Wildlife & Traffic

A European Handbook for Identifying Conflicts and Designing Solutions

5 Planning Tools
Original version (2003)
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5.4 Fragmentation impact assessment of the new infrastructure and EIA

The approach should be analytical and include a substantial empirical element and should be performed by experienced ecologists, conservation biologists and landscape specialists.

Basically, the EIA consists of the following phases:

  • Defining the study area.
  • Inventory stage: mapping, field surveys and assessment of natural features.
  • Evaluation of possible conflicts and assessment of risk of fragmentation.
  • Discussion with road designers, planners, architects and environmentalists.
  • Realignment and supplementary investigations.
  • Selection of alternatives to be considered in the EIA process.
  • Planning of mitigation and compensatory measures.

In practice, the EIA is an iterative process, which is more precisely described in Section 5.4.4 and in the Figure 5.1 opposite.

Figure 5.1 - The typical iterative process of an EIA.

5.4.1 Defining the study area

Clearly defining the study area is crucial for a meaningful study of fragmentation issues. In general the study area must be much broader than the corridor within which the project is to be located, and is determined by the existing landscape structures, fragments and features which are sources of fragmentation. In defining the study area, different scales should be considered:

  • National scale: observation of long distance migration routes, local bottlenecks and the connection of isolated populations - even when the target species does not permanently live in the area. 1:250000 may be an appropriate scale.
  • Regional scale: focussing on the impact of the infrastructure, other barriers in the area, topographical connectivity, wooden areas, etc. An important objective is to describe the frequency and location of mitigation measures. 1:50000 may be an appropriate scale.
  • Local scale: detailed studies of the area including populations, habitats and their locations. Useful information includes observations from local specialists, hunters, forestry personnel, etc. An important objective is to describe the exact frequency, location and dimensions of mitigation measures. 1:5-10000 may be an appropriate scale.

The size of the study area varies with the density of built-up areas and the infrastructure network. Normally the more sparsely populated an area, the larger the study area used. Several mapping scales may be used: an overall view of the area is necessary for analysing the fragmentation (e.g. 1:250000 and 1:100000) and smaller scales allow critical areas to be pin-pointed for decision making (maps or aerial photos of 1:25000 or even 1:10000).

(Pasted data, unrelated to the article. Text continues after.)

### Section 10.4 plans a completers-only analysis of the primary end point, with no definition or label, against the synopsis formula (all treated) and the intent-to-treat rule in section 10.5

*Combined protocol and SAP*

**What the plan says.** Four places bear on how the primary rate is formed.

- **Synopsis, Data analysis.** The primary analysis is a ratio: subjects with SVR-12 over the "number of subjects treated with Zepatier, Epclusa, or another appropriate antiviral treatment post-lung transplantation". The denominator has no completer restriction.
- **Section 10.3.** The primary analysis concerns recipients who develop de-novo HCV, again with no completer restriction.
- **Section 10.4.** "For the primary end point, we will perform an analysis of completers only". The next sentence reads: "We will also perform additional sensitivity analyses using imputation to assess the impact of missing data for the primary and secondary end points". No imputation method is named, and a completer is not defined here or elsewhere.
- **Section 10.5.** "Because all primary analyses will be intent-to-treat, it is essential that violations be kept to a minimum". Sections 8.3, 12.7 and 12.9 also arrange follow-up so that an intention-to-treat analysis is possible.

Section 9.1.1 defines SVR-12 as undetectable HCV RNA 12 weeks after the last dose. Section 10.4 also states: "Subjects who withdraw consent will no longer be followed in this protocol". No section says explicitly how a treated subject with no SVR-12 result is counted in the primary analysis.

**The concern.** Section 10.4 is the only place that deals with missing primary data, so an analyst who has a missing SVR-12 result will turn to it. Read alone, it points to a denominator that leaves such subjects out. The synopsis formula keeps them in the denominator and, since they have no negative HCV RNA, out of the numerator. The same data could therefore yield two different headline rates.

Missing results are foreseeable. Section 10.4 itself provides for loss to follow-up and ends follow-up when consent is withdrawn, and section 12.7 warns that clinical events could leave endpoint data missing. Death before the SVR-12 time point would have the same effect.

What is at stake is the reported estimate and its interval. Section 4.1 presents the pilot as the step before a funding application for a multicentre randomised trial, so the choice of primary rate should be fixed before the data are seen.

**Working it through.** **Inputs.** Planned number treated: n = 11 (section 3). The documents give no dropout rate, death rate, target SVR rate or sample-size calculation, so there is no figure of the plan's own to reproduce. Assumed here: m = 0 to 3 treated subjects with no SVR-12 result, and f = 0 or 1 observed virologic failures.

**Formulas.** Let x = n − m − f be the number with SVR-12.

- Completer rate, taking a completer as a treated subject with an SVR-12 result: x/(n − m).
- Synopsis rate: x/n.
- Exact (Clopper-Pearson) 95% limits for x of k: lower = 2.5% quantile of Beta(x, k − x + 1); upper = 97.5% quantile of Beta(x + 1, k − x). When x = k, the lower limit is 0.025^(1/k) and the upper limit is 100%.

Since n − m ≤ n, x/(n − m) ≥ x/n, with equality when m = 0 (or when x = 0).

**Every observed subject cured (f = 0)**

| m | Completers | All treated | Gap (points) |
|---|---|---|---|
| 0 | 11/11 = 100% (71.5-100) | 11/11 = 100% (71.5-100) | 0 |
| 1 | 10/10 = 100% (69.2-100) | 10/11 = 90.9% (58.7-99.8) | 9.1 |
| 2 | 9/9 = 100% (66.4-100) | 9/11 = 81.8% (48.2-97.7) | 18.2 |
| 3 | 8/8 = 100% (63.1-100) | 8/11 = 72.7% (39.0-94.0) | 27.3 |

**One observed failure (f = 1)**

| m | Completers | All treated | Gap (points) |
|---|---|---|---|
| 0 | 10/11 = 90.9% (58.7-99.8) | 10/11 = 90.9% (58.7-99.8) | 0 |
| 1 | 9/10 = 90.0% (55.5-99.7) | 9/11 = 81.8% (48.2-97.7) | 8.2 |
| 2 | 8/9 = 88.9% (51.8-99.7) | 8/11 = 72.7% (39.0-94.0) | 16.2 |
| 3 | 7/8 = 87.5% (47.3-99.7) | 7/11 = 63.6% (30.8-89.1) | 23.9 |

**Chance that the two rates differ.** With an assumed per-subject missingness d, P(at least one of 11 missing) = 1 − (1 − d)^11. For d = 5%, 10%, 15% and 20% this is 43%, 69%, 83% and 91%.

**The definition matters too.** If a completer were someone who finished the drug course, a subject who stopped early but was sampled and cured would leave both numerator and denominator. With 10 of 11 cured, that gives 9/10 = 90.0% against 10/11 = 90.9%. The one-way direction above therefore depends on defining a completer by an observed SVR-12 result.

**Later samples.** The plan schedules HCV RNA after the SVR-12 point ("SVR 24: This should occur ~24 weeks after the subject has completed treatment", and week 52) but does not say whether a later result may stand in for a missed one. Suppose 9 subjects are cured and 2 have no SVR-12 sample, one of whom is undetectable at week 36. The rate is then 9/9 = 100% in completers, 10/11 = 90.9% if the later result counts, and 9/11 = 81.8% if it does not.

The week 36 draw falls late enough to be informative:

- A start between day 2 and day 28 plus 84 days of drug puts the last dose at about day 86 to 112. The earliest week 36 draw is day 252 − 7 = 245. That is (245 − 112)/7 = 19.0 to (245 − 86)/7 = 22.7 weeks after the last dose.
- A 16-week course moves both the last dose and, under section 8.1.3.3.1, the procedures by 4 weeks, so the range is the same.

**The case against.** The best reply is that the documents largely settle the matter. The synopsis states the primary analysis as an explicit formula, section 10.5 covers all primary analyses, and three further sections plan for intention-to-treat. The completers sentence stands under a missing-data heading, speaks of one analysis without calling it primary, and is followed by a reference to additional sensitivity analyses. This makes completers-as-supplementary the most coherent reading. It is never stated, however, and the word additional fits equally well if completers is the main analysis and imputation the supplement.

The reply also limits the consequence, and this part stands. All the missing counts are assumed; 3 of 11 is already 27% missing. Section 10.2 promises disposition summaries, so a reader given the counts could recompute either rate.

Figure 5.2 - Definition of the study area may vary from narrow corridors to whole regions when long distance migration routes are an important consideration. The figure shows an example of a study area expanded to include significant areas of nature conservation. (Danish Road Directorate 2001: VVM Brande-Riis)

Figure 5.3 - The scale of maps is crucial. Different scales may be used in parallel for different purposes. The mapping must be detailed enough to include all relevant information. The above figure shows a Norwegian map of natural features. (Natural environmental value analysis Hw23 Linnes-Dagslet, Norwegian Public Roads Administration 2001)

Figure 5.4 - Example of mapping spatial data. Relevant data should be mapped in a way that supports the iterative process of planning and impact assessment. The use of data layers and significant signs and symbols helps communication between the parties involved. (Danish Road Directorate: VVM Brande-Riis)

5.4.2 Inventory stage

This stage involves a desktop study of planning documents, field inventories and mapping. The features mapped are:

  • Landscape conservation designations, landscape elements, undisturbed landscapes and coastal and landscape protection zones.
  • Legislative framework and regulations: special protected area maps and regulations, zones of special interest for flora or fauna (including dispersal corridors), areas designated by the Habitat Directive and the Birds Directive, forests, etc.
  • Species: stands of rare or endangered plant species, sites of fauna value (e.g. breeding or wintering grounds).

All the layers of spatial information for environmental factors and the infrastructure network should be mapped, preferably using GIS. Mapping should include conflict points with migration routes, possible negative influences on vulnerable areas, fragmentation of valuable habitats, etc.

Figure 5.5 - Example of mapping conflicts in a corridor: landscape, recreation and biology. The graphics used should be chosen to highlight the issue; in this case, the fragmentation of habitats and the recreational landscape by a potential road alignment. (Danish Road Directorate: VVM Billund omfartsvej)